For a moment, think about a leadership person (a.k.a. boss) in your life that you really liked working for. How could that person be described, what kind of personality did he/she convey? Was he/she more the grumpy moaner – or rather an upbeat “Sunday´s child”?
Turns out that this question is not only about likeability but also about leadership effectiveness. In a recent meta-analysis* published in The Leadership Quarterly titled Is a happy leader a good leader? A meta-analytic investigation of leader trait affect and leadership, Dana L. Joseph and her colleagues found that – broadly speaking – happier leaders also tend to be more effective leaders. In the words of Joseph and her colleagues:
Our analyses show that leader trait affectivity, particularly leader trait positive affect, plays a significant role in predicting leadership criteria.
A happy boss is a good boss.
They also find that the relationship between leader happiness and effectiveness may not be a direct one. Rather, it seems that happy bosses predominantly engage in a special leadership style that has been coined transformational leadership. As opposed to more traditional leadership styles (telling people what to do and controlling them; management by objectives etc.), transformational leadership, according to Joseph et al., consists of the following dimensions:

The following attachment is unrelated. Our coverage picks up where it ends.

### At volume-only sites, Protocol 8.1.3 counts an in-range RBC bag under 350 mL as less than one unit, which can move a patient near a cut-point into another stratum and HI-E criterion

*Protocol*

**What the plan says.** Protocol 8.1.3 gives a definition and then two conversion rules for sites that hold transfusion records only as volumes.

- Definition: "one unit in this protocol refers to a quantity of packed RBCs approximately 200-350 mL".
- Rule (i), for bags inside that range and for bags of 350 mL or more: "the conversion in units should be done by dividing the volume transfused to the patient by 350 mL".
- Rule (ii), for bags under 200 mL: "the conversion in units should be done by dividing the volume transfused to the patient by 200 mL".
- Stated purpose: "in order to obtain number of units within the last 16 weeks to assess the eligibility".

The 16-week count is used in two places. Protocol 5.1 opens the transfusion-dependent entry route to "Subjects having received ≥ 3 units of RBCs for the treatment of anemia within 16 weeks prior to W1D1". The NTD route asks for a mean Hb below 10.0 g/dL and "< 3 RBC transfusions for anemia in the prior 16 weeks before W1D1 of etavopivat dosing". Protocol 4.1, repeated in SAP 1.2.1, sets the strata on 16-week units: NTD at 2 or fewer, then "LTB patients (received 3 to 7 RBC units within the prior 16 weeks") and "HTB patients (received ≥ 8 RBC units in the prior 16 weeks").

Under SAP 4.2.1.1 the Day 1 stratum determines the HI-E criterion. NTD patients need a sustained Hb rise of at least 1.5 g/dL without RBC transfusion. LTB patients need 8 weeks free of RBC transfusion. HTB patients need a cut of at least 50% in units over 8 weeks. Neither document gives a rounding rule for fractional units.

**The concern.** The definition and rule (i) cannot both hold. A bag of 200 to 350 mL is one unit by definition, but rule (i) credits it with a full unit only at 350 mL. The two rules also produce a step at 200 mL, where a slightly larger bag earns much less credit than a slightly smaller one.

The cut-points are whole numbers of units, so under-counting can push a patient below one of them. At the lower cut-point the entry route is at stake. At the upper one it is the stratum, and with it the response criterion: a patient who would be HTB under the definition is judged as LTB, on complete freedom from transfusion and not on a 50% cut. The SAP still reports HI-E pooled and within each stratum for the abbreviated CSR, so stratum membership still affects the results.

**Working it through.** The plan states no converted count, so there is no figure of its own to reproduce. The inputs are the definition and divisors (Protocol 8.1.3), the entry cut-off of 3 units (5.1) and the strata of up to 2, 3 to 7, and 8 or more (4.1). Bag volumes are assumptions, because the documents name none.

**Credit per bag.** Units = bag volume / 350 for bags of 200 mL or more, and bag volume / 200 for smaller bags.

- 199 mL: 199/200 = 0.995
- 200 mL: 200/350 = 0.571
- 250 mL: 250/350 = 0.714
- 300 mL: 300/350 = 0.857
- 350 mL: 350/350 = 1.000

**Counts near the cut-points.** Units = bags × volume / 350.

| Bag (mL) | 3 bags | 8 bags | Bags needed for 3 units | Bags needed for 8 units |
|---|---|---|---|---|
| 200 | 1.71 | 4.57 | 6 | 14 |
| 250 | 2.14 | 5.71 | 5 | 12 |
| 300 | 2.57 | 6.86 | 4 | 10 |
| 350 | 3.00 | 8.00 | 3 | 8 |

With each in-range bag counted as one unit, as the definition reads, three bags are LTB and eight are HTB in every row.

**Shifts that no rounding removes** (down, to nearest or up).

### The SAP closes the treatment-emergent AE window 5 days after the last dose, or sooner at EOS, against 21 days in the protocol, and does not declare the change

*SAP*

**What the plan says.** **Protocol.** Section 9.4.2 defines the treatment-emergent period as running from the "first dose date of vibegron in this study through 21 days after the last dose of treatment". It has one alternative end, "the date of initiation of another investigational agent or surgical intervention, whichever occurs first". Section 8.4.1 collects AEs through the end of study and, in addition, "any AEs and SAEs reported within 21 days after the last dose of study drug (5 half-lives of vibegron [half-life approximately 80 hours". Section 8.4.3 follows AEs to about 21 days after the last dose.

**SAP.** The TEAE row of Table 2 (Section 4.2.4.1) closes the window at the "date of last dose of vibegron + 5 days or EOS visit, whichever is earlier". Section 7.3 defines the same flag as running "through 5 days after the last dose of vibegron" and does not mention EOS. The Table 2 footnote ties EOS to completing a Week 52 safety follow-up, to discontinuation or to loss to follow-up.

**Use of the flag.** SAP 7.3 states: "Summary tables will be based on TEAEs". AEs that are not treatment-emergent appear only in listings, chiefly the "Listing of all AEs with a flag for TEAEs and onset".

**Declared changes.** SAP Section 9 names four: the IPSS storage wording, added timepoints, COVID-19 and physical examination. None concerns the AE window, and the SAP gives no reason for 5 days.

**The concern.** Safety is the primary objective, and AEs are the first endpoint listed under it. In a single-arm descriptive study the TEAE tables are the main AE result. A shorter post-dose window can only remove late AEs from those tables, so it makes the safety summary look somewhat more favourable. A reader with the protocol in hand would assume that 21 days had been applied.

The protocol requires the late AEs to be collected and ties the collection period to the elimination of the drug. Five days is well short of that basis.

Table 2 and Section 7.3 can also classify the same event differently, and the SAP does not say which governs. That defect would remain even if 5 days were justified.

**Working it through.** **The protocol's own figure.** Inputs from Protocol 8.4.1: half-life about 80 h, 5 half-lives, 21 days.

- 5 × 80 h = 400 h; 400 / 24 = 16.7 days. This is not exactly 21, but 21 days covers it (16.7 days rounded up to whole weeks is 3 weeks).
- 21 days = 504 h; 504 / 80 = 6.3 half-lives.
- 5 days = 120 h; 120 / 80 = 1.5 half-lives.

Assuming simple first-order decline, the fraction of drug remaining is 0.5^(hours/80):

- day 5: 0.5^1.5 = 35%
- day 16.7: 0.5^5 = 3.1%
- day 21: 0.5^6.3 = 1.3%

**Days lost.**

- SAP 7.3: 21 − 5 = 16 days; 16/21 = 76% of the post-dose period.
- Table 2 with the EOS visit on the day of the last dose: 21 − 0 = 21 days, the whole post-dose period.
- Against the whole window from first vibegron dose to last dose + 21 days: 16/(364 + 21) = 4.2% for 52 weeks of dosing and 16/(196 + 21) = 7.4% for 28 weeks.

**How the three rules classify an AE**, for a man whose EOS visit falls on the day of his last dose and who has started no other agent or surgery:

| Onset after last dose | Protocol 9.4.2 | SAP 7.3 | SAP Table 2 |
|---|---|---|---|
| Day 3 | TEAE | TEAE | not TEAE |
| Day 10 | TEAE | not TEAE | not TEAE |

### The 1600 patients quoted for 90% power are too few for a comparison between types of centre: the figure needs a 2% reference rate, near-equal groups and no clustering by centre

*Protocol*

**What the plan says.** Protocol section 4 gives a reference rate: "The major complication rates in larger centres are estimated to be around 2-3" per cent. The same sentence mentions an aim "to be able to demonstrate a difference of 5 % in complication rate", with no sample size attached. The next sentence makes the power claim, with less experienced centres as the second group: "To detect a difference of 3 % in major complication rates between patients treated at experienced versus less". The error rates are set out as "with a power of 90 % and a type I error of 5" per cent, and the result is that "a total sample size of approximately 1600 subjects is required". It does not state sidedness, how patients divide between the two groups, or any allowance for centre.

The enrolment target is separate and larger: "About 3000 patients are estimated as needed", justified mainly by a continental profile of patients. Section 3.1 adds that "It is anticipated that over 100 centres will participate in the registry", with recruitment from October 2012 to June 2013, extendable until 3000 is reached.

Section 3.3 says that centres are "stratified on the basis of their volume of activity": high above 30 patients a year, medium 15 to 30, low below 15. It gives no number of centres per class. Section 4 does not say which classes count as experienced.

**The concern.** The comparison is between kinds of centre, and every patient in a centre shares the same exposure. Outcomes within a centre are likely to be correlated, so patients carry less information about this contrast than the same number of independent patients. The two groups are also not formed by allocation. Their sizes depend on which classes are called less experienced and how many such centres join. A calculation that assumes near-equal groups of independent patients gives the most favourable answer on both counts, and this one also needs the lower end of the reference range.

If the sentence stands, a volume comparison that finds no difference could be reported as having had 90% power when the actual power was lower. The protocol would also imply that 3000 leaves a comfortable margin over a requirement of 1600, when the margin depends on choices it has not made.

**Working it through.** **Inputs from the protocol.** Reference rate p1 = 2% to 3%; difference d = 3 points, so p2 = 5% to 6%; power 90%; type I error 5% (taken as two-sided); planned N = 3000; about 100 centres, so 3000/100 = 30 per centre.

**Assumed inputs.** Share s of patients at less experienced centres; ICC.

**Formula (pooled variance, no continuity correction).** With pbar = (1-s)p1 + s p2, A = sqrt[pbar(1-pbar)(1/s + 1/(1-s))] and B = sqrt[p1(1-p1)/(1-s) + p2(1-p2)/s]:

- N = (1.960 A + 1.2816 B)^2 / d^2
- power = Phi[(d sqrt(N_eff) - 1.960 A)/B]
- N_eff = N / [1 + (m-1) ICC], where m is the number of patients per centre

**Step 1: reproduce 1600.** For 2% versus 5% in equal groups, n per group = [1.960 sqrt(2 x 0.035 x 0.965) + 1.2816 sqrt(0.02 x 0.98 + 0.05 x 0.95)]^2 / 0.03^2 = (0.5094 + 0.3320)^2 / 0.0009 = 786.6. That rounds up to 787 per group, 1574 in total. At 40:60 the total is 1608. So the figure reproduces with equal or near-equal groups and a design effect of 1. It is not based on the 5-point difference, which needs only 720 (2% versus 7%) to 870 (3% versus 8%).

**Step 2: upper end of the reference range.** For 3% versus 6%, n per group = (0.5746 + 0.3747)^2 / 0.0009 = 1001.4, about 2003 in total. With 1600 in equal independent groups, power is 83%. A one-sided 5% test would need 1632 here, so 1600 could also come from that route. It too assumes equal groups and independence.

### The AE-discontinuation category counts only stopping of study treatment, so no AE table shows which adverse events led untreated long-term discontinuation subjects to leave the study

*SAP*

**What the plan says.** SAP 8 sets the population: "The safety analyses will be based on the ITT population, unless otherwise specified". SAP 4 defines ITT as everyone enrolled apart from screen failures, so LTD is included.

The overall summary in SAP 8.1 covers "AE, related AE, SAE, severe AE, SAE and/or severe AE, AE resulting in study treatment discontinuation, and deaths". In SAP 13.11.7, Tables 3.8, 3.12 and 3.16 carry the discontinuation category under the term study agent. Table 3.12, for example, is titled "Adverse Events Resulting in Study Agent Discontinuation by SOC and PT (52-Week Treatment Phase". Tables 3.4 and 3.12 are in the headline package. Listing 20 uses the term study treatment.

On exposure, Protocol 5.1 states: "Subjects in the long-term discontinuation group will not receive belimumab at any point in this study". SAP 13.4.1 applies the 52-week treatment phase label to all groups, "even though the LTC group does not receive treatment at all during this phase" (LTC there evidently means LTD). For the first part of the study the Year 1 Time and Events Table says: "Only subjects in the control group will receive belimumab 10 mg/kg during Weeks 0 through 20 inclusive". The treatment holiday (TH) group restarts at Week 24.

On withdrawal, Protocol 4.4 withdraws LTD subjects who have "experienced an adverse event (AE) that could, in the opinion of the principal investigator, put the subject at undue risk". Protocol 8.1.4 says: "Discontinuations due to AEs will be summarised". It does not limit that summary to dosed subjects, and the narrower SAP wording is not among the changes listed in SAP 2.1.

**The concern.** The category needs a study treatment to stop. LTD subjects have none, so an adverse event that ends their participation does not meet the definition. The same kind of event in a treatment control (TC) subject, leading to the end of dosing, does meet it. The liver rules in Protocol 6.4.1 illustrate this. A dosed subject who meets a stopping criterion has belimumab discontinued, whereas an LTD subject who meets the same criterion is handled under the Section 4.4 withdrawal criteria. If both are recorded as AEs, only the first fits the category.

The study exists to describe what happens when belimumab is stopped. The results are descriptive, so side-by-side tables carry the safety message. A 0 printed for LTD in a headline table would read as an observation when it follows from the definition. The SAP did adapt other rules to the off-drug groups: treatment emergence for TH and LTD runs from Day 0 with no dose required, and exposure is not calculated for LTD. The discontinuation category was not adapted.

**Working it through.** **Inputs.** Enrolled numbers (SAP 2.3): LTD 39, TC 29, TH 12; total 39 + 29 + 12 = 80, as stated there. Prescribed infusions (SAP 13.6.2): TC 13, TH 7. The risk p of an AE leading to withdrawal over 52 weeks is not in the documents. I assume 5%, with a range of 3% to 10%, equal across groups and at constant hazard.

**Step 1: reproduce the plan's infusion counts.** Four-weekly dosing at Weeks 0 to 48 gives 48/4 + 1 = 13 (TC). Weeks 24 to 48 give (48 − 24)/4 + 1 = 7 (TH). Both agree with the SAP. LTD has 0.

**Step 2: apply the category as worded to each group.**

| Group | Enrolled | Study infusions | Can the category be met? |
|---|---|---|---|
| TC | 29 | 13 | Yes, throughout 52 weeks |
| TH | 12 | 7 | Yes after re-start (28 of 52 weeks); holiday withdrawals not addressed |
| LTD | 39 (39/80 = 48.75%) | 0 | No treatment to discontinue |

- idealized influence, or the extent to which a leader displays conviction and behaves in a way that causes followers to identify with him/her;
- inspirational motivation, which involves communicating optimism and challenging followers to meet high standards;
- intellectual stimulation, or the extent to which a leader takes risks, challenges assumptions, and encourages follower creativity;
- and individualized consideration, which is characterized by follower mentoring, attending to follower needs, and listening to follower concerns.
Now, does that sound like the behavior of a boss we´d all like to work for? My answer is a clear yes. And it predominantly starts with that person´s happiness.